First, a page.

Occupy Gateway


  • January 7, 2020
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In a rapid response to the brutal attack on students and teachers at Jawaharlal Nehru University (JNU), Mumbai saw a massive mobilisation by student and civil society groups near the iconic Gateway of India. Below is a short description of the protest. A GroundXero report.

 

 

The protest, dubbed Occupy Gateway, started on 6 January mid-night just hours after news reached that a group of about fifty masked hooligans had entered the university campus and had beaten up students and faculty members, and engaged in wanton vandalism. The Occupy Gateway protest began as a candle-light vigil in solidarity with the students of JNU and quickly grew in size. Many hundreds of people gathered over the course of the day and by evening, the crowd swelled further in size. The intention of the organisers was that it would be an indefinite occupation, although its goals seemed to us to be far less concrete. For some who turned up, it was a statement of solidarity with their brothers and sisters in JNU. Others saw it as an opportunity to speak out against the NRC and the CAA. A solitary attendee boldly carried a banner that read “Free Kashmir“. Slogans and chants demanding freedom from the Modi-Shah rule rang throughout the night.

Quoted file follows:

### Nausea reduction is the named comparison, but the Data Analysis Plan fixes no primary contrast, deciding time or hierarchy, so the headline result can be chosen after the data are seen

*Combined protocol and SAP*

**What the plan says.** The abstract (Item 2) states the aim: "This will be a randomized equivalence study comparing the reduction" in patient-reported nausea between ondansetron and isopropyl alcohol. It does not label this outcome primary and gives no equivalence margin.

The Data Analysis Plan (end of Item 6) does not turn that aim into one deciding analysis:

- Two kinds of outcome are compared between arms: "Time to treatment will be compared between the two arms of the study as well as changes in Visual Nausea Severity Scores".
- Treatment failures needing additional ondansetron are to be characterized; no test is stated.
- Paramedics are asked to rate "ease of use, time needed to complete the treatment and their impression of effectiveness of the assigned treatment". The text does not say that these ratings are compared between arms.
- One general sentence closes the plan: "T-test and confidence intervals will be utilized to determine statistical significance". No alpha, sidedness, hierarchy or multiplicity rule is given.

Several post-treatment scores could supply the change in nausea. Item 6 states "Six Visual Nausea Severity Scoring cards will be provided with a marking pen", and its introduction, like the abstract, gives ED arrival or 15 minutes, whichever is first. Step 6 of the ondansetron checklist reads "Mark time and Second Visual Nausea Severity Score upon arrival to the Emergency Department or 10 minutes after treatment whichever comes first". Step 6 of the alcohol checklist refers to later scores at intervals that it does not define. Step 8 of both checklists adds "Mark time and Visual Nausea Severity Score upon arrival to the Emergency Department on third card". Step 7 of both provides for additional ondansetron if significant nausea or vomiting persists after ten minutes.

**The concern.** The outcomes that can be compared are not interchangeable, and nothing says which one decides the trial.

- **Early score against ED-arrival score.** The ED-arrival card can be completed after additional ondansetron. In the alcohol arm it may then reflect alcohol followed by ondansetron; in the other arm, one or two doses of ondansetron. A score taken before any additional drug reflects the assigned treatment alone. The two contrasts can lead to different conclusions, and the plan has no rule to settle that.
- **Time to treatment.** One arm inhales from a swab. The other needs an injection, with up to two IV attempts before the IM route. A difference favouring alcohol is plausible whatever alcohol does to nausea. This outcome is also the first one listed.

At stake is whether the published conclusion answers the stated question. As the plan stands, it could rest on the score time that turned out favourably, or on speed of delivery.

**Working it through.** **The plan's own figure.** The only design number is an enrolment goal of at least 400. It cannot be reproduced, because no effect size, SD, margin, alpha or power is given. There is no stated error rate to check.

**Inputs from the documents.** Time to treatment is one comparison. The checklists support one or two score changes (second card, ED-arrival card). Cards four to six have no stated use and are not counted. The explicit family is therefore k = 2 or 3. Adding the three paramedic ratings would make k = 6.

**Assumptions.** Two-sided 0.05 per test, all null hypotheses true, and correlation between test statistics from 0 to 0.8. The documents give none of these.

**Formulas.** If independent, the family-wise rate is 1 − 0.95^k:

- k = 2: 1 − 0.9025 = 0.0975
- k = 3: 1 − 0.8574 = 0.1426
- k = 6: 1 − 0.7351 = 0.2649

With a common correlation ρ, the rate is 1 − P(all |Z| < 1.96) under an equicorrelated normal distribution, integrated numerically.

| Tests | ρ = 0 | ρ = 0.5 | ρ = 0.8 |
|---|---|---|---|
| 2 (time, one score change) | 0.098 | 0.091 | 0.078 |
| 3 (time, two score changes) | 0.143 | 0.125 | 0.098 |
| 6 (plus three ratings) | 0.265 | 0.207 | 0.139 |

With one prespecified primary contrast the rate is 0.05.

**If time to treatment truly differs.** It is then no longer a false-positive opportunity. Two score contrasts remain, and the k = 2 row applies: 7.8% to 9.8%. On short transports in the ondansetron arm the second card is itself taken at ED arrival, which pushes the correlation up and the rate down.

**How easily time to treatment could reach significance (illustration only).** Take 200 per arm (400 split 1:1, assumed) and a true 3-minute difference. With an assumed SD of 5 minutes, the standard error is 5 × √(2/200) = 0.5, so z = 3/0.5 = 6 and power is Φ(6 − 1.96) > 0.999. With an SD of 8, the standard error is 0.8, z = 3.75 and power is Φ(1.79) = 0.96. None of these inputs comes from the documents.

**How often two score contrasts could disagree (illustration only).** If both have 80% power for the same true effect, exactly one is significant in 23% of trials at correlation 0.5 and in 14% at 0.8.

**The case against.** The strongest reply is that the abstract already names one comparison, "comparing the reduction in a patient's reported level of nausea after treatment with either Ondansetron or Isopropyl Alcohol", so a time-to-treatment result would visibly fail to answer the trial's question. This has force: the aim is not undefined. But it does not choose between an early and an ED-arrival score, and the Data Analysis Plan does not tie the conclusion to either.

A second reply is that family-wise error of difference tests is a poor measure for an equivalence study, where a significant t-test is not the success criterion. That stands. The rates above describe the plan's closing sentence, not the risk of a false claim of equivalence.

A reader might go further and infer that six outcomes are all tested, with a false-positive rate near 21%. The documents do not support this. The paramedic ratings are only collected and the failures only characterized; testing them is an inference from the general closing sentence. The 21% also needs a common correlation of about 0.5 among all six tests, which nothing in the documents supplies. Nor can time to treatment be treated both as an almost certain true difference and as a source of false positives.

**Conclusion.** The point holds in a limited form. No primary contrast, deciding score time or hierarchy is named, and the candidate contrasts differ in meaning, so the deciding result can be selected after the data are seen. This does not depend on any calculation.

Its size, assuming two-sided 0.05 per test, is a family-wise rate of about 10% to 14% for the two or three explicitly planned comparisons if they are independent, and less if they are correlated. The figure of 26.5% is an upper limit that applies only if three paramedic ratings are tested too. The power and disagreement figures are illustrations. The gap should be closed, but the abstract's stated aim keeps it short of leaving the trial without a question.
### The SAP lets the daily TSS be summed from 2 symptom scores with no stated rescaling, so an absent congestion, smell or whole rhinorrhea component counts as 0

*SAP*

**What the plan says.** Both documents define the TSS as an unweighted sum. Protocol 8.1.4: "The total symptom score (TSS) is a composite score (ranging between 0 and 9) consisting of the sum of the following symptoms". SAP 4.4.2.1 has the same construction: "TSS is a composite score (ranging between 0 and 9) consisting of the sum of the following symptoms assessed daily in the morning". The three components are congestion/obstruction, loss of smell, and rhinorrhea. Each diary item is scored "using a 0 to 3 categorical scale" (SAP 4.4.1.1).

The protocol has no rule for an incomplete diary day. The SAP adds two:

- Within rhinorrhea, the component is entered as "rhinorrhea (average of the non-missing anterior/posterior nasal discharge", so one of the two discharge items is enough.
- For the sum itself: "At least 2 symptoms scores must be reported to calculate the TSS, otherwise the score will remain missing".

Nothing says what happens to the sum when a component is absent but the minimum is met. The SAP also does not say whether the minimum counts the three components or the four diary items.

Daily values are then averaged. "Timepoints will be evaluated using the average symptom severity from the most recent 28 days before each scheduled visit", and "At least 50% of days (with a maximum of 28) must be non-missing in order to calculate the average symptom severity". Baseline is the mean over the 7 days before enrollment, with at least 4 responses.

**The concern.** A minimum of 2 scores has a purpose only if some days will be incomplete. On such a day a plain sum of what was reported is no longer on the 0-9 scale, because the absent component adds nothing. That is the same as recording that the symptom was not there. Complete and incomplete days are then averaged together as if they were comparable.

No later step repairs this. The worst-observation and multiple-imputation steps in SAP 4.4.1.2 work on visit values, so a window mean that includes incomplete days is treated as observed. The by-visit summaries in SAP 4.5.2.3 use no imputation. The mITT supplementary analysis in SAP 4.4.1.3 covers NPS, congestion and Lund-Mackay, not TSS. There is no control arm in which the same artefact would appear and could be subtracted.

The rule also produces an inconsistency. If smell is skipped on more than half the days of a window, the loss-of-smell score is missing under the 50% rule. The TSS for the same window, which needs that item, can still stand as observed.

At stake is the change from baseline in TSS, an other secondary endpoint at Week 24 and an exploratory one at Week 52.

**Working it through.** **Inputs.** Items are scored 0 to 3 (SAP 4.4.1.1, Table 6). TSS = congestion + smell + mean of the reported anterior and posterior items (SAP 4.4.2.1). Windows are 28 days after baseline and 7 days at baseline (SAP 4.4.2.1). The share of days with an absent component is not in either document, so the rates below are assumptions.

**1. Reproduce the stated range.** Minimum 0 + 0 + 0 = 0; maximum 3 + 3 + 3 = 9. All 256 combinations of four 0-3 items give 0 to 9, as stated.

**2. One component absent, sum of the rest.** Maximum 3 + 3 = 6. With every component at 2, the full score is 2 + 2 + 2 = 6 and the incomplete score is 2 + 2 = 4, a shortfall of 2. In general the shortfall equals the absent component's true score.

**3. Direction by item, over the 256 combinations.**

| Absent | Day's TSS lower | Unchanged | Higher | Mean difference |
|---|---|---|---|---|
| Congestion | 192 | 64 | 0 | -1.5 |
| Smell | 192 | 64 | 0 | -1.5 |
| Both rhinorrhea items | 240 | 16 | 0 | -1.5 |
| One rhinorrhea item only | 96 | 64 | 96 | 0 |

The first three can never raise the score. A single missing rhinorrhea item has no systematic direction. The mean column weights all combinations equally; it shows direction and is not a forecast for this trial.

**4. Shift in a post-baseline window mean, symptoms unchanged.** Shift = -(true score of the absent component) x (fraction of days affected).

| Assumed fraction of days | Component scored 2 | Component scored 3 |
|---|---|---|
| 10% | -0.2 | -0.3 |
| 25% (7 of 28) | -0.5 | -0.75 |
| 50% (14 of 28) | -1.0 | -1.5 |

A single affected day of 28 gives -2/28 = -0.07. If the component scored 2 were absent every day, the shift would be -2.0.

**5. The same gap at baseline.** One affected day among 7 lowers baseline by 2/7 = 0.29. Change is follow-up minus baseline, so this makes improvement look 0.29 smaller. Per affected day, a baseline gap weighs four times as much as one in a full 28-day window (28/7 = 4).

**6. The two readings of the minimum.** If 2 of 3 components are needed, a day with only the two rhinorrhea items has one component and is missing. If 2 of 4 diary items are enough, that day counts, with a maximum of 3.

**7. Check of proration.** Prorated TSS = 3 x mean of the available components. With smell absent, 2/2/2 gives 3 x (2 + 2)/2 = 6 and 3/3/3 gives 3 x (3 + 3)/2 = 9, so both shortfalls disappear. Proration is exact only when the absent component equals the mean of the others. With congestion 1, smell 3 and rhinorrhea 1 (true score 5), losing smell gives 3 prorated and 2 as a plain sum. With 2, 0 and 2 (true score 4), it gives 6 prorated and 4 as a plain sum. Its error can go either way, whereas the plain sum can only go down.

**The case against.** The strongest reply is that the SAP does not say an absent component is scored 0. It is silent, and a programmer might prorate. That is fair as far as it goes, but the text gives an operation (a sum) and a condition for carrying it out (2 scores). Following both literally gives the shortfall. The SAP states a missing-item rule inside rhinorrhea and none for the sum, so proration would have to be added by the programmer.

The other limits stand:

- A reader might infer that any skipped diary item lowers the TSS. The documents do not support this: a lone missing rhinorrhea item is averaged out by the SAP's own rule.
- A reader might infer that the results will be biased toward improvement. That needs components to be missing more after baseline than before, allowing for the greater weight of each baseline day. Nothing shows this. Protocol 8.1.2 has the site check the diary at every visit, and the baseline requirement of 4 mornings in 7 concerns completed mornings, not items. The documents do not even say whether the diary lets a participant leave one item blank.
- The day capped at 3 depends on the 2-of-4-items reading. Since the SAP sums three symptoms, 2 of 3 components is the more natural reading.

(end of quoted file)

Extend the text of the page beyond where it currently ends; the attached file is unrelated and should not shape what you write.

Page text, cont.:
The logistics of the protest were handled exceptionally well, with volunteers handing out bottles of water, bananas, and vada pavs to the attendees. The occupation continued well into the night, although earlier this morning (on 7 January) the protesters were “relocated” to Azad Maidan, soon after which the protest was called off.

 

While the Akhil Bharatiya Vidyarthi Parishad (ABVP) was widely suspected to be behind the attack, earlier today the Hindu Raksha Dal claimed responsibility for the attacks, alleging that the university has been “a centre of communism-related activities”. In his statement, Pinki Chaudhary, the leader of the Hindu Raksha Dal, warned that such attacks would be carried out in the future as well.

 

It remains to be seen whether such big tent mobilisations will, in the future, prove to be more sustainable and more effective. Occupy Gateway was short-lived, but the scale and the rapidity of the mobilisation gives one hope.

 

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